NPV vs Payback Method

Often times the Payback Period method is used to evaluate a purchase or expansion project. The difference between Net Present Value (NPV) and the Payback Method is that the Payback Method doesn’t discount the future cash savings/cash inflows for the time value of money.

The formula for the Payback Method is: payback period = initial investment divided by annual savings/revenue. For example, you need to buy a new machine that will improve your efficiencies, thereby reducing your expenses by $20,000 per year for the next 6 years. The machine costs $100,000 in today’s dollars. Formula: 100,000/20,000 = 5. Therefore, using the Payback Method, you would see a “payback” on your investment by the end of the 5th year. Note: the payback method does not tell you if your purchase will provide positive profits over the long-term, but rather the length of time it will take for you to “recoup” your initial investment, ignoring the time value of money concepts.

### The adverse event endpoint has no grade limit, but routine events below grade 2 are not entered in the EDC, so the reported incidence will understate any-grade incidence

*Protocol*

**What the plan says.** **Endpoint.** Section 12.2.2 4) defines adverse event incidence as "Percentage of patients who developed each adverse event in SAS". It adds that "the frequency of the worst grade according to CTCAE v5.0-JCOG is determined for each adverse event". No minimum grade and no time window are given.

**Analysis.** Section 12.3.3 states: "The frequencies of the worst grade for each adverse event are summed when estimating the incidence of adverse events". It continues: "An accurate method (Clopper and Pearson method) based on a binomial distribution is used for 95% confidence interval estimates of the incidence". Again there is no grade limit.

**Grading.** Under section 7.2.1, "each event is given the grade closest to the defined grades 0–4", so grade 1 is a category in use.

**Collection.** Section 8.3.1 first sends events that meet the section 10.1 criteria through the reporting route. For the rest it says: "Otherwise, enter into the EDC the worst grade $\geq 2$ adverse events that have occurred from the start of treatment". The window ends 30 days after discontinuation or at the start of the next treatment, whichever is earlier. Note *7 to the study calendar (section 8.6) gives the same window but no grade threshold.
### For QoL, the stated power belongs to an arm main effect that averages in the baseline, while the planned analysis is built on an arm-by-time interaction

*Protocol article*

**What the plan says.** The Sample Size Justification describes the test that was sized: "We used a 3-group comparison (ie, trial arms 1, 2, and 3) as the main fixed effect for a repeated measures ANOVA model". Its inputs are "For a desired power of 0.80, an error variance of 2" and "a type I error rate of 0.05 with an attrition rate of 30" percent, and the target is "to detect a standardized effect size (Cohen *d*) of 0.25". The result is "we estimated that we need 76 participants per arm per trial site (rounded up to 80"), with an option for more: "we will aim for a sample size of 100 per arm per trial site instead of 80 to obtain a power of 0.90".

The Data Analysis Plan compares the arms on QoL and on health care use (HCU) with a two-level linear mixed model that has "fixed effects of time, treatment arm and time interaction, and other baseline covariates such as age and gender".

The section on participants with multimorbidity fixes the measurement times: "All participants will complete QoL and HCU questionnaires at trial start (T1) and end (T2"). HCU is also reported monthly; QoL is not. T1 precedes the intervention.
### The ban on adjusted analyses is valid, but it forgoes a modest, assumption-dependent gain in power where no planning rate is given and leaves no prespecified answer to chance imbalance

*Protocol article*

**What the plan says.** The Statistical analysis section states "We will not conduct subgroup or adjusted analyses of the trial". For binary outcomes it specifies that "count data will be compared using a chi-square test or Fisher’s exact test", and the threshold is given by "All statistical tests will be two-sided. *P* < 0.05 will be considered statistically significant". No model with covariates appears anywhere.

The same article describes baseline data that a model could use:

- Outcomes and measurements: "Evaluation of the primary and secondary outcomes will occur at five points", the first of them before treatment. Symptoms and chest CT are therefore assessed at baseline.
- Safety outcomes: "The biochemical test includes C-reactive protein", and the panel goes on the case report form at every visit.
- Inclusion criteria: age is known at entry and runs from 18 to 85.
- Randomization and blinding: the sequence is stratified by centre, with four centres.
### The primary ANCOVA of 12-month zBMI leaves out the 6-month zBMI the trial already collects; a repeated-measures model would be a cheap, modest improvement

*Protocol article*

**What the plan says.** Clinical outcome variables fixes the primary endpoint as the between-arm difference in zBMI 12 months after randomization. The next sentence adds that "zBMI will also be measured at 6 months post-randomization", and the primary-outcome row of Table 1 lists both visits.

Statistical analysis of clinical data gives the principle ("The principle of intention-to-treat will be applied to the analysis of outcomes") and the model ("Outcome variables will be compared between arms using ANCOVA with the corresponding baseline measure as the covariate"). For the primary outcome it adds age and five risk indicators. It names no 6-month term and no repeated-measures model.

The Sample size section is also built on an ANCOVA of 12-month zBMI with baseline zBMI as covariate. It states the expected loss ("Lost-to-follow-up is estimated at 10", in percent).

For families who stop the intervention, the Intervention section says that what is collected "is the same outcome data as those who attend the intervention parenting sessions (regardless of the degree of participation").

This purchase might make sense at first look, assuming the machine will provide cost savings for more than 5 years. The Payback Method can be used to perform a first level evaluation of a potential purchase. Using the Payback Method you might determine that one purchase isn’t feasible because the payback period is just too long. However, run a quick NPV calculation to make sure the project truly isn’t profitable for your business.
When you convert the $20,000 per year cost savings into their Net Present Values the true net cash flow for the investment will be a ($11,723). This is because a dollar tomorrow is less than a dollar today and the value lessens the further out in the future you go.

While the Payback Method might be easy to use, it does not take into consideration the time value of money. Relying solely on the Payback Method might result in poor purchasing decisions. A quick NPV calculation may save you the disappointment from future low returns on the cash you spend today.

Did you enjoy this post? Why not leave a comment below and continue the conversation, or subscribe to my feed and get articles like this delivered automatically to your feed reader.


No comments yet.

Sorry, the comment form is closed at this time.